The colors in the sRGB display profile appear mostly accurate, with a just-noticeable warm white point color difference and only a few noticeable color errors. The OnePlus 6 sRGB display profile has a very accurate average color difference ΔE = 1.4 for the sRGB color space. It is a clear improvement over the 5T's color accuracy performance (ΔE = 2.0), mainly due to its not-as-warm white point calibration.

OnePlus 6 Display Review OnePlus 6 Display Review

When displaying P3 content, the OnePlus 6 display is sufficiently accurate in its DCI-P3 display profile. Unfortunately, the OnePlus 6 OLED display is lacking in its red emitter, which is noticeable in the upper half of its red saturation range for P3. Overall, the DCI-P3 display profile has an average color difference ΔE = 1.7 for the P3 color space. It needs to be reiterated that this display profile is only color-accurate for content described in the P3 color space. Most content is originally described in the sRGB color space, and for those, this profile will map out the colors and result in an inaccurate average color difference ΔE = 3.6.

OnePlus 6 Display Review OnePlus 6 Display Review

Power Consumption

Relative to the OnePlus 5T display, the OnePlus 6 display consumes just about the same amount of power at 100% APL peak brightness, with the OnePlus 5T display consuming 1.64 watts and the OnePlus 6 display consuming 1.65 watts. The OnePlus 6 does have a larger screen area, however, and normalizing for both brightness and screen area we find that the OnePlus 6 outputs 2.51 candelas per watt compared to the OnePlus 5T's output of 2.38 candelas per watt.

OLED panels emit light that is more intense the lower the on-screen APL, and because of that, they become more power-efficient at emitting intense light at lower APLs. At 50% APL, the OnePlus 6 emits 549 cd/m² with just 0.53 watts of power, which is much more effective than consuming 1.65 watts to emit 439 cd/m², although the area of emission is smaller for lower APLs. However, since APL is still a ratio of the original screen area, we can still normalize for its size along with the brightness. Maintaining 50% APL, the OnePlus 6 emits 10.1 candelas per watt, while the OnePlus 5T emits 9.82 candelas per watt.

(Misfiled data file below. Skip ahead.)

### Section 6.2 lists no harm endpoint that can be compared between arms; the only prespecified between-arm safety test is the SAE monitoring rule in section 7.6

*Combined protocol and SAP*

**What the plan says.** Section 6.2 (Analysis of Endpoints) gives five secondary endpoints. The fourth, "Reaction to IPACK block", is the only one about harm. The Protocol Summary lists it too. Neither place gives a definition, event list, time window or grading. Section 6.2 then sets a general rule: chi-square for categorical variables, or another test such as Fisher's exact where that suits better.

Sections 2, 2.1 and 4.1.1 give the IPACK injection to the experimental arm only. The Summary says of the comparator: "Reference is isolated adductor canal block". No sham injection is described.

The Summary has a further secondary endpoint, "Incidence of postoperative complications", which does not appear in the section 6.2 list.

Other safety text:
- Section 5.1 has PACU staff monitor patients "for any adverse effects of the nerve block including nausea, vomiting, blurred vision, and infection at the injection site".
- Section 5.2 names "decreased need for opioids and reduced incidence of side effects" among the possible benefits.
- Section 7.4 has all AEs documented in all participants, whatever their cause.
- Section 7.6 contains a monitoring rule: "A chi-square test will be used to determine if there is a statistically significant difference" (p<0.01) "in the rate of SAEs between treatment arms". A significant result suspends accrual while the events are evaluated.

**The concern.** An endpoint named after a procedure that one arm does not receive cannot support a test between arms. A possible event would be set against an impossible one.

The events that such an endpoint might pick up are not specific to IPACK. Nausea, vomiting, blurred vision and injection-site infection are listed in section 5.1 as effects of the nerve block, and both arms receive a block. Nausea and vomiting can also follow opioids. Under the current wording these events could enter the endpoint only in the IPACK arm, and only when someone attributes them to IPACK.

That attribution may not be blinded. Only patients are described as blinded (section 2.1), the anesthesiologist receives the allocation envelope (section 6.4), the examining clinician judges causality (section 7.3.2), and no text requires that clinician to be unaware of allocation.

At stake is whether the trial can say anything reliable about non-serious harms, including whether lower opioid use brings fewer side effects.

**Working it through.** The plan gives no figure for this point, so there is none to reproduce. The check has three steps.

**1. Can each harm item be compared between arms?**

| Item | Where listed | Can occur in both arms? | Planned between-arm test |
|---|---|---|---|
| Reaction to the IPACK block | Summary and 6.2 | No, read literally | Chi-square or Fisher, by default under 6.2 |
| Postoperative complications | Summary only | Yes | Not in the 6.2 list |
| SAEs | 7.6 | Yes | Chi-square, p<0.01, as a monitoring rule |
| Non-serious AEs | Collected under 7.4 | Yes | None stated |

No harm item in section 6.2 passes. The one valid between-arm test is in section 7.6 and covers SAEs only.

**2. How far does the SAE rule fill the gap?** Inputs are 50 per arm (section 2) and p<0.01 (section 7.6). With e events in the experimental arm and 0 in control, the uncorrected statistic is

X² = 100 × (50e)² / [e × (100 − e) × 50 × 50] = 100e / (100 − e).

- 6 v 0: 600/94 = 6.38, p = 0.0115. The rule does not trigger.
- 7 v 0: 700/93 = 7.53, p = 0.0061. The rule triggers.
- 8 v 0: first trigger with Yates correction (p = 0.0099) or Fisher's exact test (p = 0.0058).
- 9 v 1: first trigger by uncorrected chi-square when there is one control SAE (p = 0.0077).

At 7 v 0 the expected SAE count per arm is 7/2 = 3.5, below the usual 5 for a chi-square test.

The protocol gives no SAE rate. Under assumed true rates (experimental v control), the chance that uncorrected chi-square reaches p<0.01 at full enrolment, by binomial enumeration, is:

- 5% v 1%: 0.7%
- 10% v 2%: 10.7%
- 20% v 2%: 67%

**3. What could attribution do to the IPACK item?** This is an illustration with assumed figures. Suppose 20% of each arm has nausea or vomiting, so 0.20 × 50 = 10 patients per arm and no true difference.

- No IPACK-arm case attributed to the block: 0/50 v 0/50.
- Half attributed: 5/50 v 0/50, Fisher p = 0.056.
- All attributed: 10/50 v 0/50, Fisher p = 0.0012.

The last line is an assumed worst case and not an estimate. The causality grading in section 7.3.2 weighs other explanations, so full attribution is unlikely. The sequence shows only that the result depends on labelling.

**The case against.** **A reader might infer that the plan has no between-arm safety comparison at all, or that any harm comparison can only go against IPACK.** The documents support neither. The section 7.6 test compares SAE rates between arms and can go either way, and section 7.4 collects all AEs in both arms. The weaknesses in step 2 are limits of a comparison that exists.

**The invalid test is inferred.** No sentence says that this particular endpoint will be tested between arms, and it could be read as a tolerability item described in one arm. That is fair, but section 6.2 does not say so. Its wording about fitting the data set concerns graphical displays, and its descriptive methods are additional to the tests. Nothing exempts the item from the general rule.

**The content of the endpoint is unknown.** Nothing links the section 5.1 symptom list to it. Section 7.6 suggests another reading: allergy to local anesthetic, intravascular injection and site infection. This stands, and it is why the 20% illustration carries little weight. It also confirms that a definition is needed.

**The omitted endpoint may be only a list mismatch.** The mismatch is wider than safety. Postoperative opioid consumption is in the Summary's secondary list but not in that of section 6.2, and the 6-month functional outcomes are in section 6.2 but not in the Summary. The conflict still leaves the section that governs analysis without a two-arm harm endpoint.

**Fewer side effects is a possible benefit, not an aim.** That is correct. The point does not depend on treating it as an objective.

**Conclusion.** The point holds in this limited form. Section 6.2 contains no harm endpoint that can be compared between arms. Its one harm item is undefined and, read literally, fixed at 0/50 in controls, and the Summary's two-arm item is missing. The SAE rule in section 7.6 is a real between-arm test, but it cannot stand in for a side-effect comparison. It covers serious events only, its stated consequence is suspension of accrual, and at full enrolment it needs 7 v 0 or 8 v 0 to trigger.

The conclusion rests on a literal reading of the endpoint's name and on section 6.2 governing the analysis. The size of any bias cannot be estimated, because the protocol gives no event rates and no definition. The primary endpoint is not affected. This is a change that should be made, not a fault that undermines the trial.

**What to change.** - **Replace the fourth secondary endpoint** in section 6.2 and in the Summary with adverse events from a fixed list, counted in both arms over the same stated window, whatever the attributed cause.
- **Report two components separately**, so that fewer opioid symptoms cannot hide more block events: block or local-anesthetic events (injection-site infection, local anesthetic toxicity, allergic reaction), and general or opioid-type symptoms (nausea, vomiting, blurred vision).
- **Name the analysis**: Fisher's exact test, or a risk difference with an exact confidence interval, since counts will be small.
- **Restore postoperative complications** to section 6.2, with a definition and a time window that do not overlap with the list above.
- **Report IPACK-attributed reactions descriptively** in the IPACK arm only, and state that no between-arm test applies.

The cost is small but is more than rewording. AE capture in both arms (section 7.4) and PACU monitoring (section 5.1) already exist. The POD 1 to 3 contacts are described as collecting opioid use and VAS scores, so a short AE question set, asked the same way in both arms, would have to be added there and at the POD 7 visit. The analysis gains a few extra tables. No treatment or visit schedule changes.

The OnePlus 6 was found to include high brightness mode in its display driver, which we previously measured for peak brightness. There was a clear jump in the slope of power consumption switching from peak manual brightness to high brightness mode. By measuring its power consumption, we found that it consumed 3.19 watts for a fullscreen 100% APL peak brightness of 625 cd/m², or 1.84 candelas per watt. Trending at the OnePlus 6's usual 2.51 candelas per watt for fullscreen peak brightness, it would theoretically only take 2.34 watts to reach 625 cd/m² following the same power efficacy, but it turns out to need 36% more power to be able to drive the panel to that limit-pushing fullscreen brightness. It is a significant amount of additional power, but we do not know if it is the reason why OnePlus has decided not to include it for consumers to tap in to.


Specification OnePlus 6 Notes
Display Type AMOLED, PenTile Diamond Pixel
Manufacturer Samsung
Display Size 5.7 inches by 2.7 inches

6.28 inches diagonally

Display Resolution 2280×1080 pixels Total number of pixels is slightly less due to rounded corners and display cut-out
Display Aspect Ratio 19:9 "Isn't that just 2.11111111..:1?" Sure.